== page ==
What Does False Advertising Have to Do with Animal Protection?

AuthorCamille Labchuk
 
What Does False Advertising Have to Do with
Animal Protection?
Camille Labchuk
Truth will ultimately prevail where there is pains to bring it to light.
—George Washington
Walk into any supermarket in Canada and you are likely to f‌ind certif‌ied
humane pork, dolphin-friendly tuna, animal-welfare-approved beef, free-
range chicken, cage-free eggs, cruelty-free cosmetics, and other products
being marketed as animal-friendly.
As public awareness of and concern over animal suering grows,
animal-use industries are responding by f‌ighting hard to convince con-
sumers their products and practices are humane and ethically produced, so
that consumers can shop with a clear conscience. Not surprisingly, these
industries sometimes stretch or even blatantly disregard the truth when
making claims about the qualities of their products and practices, putting
consumers at risk of being duped into purchasing products that they be-
lieve to have been produced in a more humane, ethical, and responsible
fashion than is really the case.
Animal advocates have successfully used false advertising laws to
challenge misrepresentations about animal welfare in the United States,
the United Kingdom, and Australia, though they have been largely un-
used to date for this purpose in Canada. False advertising laws oer a
Exaggerated product claims are not restricted to animal use industries, of course.
“False advertising” is used here as a blanket term that includes false advertise-
ments and misleading representations or labelling.
278  
unique opportunity to evaluate, highlight, and expose precisely how ani-
mals are treated, as compared with how consumers perceive or believe
that they are treated. These laws are designed to prevent consumers from
being deceived and to prevent unfair competition based on misleading
claims. Because of this, they provide the potential of a useful public forum
for discussion of claims regarding the humane treatment of animals.
Such challenges can occur in a myriad of dierent contexts. For ex-
ample, US animal advocates have sued egg producers for packaging that
falsely suggested hens were free to roam outdoors, a pet store for con-
cealing the fact that it sourced its puppies from puppy mills, and retailers
that sold animal fur mislabelled as faux fur. They have f‌iled complaints
Carter Dillard, “False Advertising, Animals, and Ethical Consumption” () 
Animal L Rev .
In , the US-based Animal Legal Defense Fund (ALDF) brought a class action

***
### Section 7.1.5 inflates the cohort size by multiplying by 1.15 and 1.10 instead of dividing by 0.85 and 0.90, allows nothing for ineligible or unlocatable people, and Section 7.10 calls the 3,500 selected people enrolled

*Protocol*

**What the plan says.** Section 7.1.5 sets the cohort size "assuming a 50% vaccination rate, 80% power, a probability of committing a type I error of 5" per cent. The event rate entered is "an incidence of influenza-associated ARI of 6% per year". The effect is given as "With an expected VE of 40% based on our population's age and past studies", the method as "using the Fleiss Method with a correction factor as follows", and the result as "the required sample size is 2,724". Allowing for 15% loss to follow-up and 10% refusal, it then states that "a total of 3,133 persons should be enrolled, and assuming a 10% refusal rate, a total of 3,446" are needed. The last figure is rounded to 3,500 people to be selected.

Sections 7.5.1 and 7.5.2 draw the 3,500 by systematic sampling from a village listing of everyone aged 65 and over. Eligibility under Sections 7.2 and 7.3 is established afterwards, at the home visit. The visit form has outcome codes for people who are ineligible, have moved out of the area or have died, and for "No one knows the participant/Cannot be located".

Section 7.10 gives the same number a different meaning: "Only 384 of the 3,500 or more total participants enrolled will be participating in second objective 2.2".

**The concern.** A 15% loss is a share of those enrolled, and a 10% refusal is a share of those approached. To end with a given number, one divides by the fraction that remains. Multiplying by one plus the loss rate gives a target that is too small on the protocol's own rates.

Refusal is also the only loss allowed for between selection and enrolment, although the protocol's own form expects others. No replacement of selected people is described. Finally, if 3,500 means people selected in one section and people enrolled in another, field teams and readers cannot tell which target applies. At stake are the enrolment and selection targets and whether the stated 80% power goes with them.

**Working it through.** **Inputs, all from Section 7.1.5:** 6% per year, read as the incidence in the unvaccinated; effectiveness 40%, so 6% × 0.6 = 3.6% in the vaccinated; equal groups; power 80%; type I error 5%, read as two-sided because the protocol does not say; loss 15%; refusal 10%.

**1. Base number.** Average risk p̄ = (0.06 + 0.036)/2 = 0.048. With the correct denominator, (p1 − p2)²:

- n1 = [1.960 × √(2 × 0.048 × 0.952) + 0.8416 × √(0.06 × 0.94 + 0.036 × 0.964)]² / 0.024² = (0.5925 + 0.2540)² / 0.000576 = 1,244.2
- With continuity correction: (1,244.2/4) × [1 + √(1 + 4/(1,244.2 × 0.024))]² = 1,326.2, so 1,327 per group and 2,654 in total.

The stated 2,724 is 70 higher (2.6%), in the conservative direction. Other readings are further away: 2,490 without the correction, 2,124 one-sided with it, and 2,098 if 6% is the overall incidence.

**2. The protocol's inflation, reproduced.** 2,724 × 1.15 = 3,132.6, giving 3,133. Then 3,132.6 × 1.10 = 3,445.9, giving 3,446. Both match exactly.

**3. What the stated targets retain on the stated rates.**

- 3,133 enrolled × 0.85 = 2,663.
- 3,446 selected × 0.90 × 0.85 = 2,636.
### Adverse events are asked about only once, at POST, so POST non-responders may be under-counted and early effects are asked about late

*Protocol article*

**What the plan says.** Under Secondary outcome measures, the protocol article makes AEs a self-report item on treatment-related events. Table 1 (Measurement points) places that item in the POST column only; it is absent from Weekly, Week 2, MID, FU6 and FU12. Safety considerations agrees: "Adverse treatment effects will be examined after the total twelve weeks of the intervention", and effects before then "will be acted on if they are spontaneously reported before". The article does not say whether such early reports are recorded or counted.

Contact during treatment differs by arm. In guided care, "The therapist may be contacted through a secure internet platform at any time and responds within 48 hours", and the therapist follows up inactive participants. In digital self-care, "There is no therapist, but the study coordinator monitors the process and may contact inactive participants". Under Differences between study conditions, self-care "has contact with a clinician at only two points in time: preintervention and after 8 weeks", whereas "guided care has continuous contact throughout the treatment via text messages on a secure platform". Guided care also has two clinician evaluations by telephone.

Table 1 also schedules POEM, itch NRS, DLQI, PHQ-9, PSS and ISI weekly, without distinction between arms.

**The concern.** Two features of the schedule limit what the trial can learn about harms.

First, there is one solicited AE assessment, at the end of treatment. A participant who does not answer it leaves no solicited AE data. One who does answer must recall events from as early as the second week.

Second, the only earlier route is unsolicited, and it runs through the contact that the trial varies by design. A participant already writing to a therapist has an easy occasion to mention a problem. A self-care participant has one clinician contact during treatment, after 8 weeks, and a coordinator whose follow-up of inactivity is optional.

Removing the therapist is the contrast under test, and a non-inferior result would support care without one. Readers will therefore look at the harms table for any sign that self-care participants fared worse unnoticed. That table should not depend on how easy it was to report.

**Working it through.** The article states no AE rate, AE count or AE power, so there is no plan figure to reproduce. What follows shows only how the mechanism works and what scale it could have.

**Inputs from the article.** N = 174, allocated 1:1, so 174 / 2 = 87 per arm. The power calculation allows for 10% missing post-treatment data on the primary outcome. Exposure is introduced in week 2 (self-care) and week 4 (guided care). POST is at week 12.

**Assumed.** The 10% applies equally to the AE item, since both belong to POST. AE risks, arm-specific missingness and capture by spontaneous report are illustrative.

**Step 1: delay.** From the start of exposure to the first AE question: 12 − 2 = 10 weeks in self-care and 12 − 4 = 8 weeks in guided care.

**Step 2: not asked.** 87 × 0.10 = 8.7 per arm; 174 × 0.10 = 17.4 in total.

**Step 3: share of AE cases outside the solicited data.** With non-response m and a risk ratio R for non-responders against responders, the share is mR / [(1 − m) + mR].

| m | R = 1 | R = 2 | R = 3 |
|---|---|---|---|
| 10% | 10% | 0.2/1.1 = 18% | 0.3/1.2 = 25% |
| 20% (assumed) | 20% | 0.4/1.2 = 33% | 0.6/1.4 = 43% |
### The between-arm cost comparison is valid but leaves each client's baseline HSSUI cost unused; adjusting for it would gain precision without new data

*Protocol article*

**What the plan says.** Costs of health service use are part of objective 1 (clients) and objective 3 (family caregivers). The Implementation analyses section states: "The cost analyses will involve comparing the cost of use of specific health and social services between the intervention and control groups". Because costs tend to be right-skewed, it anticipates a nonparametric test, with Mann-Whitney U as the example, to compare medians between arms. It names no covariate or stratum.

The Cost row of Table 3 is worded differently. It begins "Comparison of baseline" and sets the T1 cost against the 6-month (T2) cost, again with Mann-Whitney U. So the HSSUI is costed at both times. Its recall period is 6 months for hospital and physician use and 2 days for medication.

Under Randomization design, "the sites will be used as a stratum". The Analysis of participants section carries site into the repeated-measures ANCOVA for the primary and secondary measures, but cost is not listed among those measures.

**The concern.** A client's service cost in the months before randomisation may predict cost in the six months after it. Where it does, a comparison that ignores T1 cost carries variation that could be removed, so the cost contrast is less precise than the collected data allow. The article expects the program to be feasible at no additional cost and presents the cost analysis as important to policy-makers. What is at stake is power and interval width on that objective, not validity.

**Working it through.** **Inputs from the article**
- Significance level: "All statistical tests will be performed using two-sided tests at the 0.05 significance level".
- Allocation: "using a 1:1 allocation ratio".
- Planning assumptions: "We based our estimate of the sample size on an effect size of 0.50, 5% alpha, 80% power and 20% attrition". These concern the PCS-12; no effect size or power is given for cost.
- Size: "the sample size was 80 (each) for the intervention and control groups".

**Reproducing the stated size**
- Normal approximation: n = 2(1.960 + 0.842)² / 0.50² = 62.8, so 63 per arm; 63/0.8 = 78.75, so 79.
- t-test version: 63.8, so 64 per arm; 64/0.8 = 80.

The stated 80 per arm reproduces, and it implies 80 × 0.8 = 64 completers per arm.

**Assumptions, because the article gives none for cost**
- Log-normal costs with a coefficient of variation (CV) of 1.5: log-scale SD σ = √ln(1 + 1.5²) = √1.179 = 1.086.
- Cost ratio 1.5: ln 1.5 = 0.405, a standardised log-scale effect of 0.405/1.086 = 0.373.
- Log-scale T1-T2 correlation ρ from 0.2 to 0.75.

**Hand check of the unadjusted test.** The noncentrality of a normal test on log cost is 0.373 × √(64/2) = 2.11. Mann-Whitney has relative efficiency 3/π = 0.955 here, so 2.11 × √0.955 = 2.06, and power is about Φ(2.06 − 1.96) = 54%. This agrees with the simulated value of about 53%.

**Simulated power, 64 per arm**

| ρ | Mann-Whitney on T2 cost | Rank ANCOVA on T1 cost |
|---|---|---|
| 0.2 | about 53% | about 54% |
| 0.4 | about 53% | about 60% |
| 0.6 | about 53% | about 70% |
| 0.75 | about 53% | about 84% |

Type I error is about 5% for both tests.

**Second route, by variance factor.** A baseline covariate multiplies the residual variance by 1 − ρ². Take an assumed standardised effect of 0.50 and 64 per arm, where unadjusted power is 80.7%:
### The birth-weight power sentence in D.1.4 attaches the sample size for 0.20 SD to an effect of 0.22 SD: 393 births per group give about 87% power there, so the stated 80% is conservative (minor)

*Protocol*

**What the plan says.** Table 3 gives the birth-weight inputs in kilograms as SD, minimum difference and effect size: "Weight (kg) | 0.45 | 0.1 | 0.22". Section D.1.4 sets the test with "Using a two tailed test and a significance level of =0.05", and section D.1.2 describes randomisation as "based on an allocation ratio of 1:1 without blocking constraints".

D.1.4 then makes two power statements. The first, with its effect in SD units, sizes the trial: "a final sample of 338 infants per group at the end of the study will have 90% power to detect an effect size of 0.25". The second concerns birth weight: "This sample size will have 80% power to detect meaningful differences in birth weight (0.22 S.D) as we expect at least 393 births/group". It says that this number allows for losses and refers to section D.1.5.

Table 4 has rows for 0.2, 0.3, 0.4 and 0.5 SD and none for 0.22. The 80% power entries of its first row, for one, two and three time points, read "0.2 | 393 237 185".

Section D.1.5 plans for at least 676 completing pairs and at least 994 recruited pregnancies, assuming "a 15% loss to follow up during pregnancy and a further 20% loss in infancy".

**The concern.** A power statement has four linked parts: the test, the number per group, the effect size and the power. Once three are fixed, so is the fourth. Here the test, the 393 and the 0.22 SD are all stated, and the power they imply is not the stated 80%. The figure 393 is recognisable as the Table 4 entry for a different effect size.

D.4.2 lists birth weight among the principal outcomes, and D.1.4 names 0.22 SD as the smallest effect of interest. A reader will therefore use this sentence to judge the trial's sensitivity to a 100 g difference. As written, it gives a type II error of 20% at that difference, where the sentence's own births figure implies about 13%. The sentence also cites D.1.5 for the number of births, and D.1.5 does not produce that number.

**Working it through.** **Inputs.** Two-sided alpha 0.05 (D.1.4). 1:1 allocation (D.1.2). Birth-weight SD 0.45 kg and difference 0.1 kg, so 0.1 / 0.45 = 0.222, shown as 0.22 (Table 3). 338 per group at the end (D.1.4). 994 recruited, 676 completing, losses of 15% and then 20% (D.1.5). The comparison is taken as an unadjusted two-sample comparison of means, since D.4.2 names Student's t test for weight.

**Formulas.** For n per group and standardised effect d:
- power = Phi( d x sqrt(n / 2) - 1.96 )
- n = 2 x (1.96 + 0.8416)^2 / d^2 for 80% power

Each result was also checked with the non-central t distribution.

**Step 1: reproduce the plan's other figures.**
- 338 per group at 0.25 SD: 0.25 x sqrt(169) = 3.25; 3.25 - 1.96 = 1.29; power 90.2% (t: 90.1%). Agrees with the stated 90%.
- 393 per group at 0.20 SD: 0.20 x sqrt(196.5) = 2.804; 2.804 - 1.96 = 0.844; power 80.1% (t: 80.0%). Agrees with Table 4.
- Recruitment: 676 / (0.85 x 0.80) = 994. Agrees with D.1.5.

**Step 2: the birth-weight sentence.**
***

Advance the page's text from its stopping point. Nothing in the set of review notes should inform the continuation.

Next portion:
suit in California against Judy’s Family Farm Organic Eggs and Petaluma Egg
Farm for misleading packaging that falsely implied eggs came from free-range
hens, in violation of California’s consumer protection laws. In , the egg pro-
ducers settled the lawsuit by changing the packaging and donating , to an-
imal and consumer protection organizations. See “ALDF Announces Settlement
of False Advertising Lawsuit against Bay Area Egg Producer,” online: Animal
Legal Defense Fund http:aldf.orgpress-roompress-releasesaldf-announc-
es-settlement-of-false-advertising-lawsuit-against-bay-area-egg-producer [ALDF
In , the ALDF launched a class action lawsuit in California against Barkworks,
a pet store chain. The ALDF alleged Barkworks repeatedly engaged in fraud and
false advertising in concealing from customers that it sourced puppies from abu-
sive puppy mills — mass-production commercial dog-breeding facilities: “Class
Action Suit Filed Against “Barkworks” Claims Pet Stores Deceived Consumers
About Selling Dogs from Puppy Mills,” online: Animal Legal Defense Fund http:
[Barkworks Claim].
In , the Humane Society of the United States (HSUS) sued fashion retailers
Andrew Marc, Lord & Taylor, Macy’s, Neiman Marcus, and Saks Fih Avenue in
Washington, DC, for selling fur garments that were mislabelled as faux fur, in vio-
lation of the DC Consumer Protection Procedures Act, DC Ocial Code §§ - to
-. Neiman Marcus was found in  to have violated the law, was enjoined
from falsely advertising fur products, and ordered to pay damages. The remain-
ing defendants settled the litigation by strengthening their internal advertising
and labelling standards: “Retailers Settle Fur Lawsuit,” The Humane Society of
the United States, online: www.humanesociety.orgnewspress_releases

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